Some work my group did on making it easier to re-find information on mobile devices. The core idea is to have a web proxy connected to your desktop web browser, which would look for mobile data types …
Some work my group did on making it easier to re-find information on mobile devices. The core idea is to have a web proxy connected to your desktop web browser, which would look for mobile data types (things that might be useful while on the go, such as street addresses, times, maps, etc). These mobile data types are then copied over to your mobile device, making it easier to re-find the information when on the go.
Networked devices like desktop computers and mobile phones make it possible for people to access any of the billions of web pages available on the Internet. However, mobile devices are fundamentally different from desktop PCs in terms of input speeds, screen size, and network speeds, making it harder in practice to find information when on the go. In this paper, we introduce GurunGo, a system that monitors a person’s activities on their PC for mobile data types—kinds of data likely to be useful to a person when mobile—and then proactively copies these snippets of data onto his mobile device, thus making it easier to find that information when mobile. Our initial prototype finds and extracts mobile data types from web pages that are browsed on a desktop computer, annotates it with additional relevant information, and copies it to a mobile device in the background. We discuss the design and implementation of GurunGo, as well as some of the tradeoffs and design rationale.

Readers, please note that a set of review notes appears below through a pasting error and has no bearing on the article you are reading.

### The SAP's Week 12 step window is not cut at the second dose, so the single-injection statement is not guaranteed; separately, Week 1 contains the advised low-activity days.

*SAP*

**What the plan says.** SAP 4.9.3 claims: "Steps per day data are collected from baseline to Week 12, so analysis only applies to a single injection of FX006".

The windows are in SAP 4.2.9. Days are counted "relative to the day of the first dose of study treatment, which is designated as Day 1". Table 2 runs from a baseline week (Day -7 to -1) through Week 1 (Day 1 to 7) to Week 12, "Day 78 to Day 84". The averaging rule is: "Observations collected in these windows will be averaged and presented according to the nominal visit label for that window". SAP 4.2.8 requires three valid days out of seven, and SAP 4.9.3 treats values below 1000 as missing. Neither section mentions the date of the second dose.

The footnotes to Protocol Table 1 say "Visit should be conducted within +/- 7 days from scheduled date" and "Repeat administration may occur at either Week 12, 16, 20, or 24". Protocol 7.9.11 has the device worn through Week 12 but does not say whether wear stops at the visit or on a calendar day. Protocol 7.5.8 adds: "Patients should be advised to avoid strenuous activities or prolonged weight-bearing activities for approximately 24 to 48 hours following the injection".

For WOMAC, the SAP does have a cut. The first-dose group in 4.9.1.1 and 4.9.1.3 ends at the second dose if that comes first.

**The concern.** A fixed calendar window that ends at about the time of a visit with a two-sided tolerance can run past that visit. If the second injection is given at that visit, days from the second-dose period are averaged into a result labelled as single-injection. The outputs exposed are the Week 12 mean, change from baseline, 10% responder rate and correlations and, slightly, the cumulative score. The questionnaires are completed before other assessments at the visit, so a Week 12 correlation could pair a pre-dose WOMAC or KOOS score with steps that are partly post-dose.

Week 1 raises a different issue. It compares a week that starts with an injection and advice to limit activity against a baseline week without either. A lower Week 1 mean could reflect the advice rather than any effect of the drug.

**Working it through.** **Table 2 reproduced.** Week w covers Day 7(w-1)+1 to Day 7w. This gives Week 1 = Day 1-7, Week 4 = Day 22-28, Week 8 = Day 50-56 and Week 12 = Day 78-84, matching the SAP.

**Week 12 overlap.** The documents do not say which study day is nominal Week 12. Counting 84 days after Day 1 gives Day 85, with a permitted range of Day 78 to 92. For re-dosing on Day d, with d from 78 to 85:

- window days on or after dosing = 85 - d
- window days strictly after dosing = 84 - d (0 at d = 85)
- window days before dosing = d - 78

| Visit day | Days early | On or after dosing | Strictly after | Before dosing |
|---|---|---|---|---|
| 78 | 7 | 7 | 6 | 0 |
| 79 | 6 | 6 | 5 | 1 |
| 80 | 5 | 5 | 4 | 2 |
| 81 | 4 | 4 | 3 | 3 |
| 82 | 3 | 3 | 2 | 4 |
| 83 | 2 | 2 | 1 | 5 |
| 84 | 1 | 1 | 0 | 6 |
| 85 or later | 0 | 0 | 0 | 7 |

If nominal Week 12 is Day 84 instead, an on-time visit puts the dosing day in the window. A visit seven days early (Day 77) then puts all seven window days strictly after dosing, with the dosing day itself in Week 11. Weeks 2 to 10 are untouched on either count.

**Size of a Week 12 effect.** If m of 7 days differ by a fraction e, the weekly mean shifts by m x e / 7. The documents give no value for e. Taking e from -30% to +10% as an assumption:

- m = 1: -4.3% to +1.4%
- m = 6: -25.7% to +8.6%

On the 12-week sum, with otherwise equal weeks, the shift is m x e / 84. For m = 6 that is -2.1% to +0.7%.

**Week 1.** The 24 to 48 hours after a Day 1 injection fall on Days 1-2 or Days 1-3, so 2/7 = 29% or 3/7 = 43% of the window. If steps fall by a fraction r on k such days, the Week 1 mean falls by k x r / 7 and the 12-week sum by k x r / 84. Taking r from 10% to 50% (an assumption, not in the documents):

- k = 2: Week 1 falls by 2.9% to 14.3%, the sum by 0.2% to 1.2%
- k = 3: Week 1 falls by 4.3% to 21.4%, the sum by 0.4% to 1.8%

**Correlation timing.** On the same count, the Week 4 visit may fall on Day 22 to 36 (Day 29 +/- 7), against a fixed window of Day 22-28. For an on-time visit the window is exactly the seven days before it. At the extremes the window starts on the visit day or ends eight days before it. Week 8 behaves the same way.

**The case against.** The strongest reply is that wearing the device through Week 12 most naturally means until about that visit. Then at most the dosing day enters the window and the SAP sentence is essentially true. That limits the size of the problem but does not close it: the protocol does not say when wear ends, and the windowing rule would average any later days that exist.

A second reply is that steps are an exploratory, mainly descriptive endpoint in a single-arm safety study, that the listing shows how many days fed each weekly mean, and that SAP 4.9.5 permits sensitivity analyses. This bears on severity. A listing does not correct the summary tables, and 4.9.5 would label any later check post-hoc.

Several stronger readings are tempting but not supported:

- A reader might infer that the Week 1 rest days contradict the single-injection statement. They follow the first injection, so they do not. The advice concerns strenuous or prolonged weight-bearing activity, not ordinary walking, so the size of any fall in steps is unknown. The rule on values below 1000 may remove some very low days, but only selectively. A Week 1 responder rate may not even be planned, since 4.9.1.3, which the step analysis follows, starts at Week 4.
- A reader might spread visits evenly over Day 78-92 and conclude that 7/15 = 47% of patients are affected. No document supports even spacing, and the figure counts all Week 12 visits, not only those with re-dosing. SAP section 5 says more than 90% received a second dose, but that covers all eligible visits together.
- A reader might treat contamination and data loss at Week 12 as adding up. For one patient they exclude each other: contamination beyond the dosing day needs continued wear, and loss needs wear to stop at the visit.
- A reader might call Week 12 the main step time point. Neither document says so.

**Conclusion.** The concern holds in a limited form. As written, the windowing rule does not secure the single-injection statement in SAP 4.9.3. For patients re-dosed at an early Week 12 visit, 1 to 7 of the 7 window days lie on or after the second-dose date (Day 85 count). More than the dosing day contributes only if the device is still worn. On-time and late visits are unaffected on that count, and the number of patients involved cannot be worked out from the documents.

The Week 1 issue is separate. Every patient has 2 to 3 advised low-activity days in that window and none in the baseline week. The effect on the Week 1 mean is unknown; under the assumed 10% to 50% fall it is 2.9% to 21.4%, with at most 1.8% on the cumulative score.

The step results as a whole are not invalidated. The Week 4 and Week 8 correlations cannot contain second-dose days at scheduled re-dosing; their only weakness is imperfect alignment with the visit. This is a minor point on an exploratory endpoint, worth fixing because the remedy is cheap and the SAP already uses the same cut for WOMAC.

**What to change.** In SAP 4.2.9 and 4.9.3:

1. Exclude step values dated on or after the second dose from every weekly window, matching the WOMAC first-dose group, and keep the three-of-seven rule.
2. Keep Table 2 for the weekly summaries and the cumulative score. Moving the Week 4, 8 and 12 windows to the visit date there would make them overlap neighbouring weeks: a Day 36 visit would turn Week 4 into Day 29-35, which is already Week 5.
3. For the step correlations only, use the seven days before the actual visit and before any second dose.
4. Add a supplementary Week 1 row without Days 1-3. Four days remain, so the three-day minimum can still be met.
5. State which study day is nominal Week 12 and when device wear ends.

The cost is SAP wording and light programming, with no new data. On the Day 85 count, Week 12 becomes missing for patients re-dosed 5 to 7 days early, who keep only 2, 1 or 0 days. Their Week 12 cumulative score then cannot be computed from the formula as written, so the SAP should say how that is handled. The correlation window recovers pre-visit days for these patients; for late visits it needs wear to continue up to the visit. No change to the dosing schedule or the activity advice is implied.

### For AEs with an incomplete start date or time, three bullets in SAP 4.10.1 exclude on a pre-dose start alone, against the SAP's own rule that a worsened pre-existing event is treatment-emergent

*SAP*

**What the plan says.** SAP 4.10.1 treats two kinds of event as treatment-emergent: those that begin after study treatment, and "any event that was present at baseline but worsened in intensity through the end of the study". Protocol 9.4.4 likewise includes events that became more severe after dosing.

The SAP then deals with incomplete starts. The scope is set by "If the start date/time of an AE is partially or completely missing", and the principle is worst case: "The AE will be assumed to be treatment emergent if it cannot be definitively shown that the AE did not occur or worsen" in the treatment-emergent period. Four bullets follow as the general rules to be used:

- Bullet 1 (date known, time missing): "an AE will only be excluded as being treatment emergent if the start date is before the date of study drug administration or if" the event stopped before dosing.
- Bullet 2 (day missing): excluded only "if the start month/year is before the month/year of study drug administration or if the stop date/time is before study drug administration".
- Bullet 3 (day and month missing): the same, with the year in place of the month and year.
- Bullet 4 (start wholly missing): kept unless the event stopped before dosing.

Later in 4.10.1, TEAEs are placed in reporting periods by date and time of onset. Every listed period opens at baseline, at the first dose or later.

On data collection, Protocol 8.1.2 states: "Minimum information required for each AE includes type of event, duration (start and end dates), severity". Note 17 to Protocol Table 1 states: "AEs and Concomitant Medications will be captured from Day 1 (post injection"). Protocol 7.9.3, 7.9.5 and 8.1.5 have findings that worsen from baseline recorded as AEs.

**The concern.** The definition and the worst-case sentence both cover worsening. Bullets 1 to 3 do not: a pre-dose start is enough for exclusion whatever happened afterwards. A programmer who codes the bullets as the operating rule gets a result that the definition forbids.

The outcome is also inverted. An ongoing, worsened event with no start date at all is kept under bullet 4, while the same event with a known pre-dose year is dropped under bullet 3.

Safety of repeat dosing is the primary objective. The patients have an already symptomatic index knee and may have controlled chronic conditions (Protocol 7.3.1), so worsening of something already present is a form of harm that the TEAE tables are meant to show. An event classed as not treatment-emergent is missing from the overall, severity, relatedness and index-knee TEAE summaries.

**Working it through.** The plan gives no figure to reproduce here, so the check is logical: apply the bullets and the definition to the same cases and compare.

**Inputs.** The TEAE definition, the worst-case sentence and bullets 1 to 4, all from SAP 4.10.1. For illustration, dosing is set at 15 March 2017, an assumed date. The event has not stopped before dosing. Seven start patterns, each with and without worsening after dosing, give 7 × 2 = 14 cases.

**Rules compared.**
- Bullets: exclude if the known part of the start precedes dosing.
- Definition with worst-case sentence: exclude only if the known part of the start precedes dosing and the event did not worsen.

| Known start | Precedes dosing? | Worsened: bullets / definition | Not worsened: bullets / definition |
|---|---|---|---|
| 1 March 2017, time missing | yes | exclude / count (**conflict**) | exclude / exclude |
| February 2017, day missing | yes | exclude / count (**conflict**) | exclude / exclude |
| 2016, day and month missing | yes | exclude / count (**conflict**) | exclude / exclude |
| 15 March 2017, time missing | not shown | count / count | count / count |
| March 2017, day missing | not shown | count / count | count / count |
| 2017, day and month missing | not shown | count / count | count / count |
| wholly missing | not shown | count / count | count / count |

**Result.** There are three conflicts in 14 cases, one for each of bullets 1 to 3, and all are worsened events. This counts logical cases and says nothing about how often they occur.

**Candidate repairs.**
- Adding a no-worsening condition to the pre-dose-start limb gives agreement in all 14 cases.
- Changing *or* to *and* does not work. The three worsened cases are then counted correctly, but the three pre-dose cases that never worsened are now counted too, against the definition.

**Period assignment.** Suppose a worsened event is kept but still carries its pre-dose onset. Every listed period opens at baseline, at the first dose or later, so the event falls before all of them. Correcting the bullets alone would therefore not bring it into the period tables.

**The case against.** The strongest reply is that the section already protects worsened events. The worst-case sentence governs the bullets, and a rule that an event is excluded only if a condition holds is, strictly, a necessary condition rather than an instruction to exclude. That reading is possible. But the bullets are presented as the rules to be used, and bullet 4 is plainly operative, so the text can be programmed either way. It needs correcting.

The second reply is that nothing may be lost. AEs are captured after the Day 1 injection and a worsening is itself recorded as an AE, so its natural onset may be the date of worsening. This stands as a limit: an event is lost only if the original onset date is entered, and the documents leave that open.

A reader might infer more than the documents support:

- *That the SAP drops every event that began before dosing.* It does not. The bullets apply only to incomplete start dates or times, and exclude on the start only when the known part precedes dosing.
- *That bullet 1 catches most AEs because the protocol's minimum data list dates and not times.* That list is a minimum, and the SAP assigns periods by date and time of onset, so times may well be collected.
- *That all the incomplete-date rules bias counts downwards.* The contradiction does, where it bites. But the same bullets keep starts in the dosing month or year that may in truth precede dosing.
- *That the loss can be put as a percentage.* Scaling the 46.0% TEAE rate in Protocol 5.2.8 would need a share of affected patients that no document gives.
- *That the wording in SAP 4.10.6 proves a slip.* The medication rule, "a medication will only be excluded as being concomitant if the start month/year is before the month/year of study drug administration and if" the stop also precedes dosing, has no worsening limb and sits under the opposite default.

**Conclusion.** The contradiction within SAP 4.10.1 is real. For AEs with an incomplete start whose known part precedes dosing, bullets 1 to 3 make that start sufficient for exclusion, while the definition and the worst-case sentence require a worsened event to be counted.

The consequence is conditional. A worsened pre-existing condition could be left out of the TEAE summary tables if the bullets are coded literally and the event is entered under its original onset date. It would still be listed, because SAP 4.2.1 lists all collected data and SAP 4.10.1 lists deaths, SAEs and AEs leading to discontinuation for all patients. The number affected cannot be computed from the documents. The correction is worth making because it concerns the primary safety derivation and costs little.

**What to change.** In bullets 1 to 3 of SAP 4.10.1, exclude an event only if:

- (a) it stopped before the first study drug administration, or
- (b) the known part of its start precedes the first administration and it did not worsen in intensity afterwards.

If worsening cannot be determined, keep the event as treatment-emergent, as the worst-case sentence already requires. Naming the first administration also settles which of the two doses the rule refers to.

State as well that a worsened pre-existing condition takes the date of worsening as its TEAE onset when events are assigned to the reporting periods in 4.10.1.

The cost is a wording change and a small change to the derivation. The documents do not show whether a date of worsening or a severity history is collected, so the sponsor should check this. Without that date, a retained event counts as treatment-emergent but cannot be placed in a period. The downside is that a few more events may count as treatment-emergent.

Authors are Ivan González and Jason Hong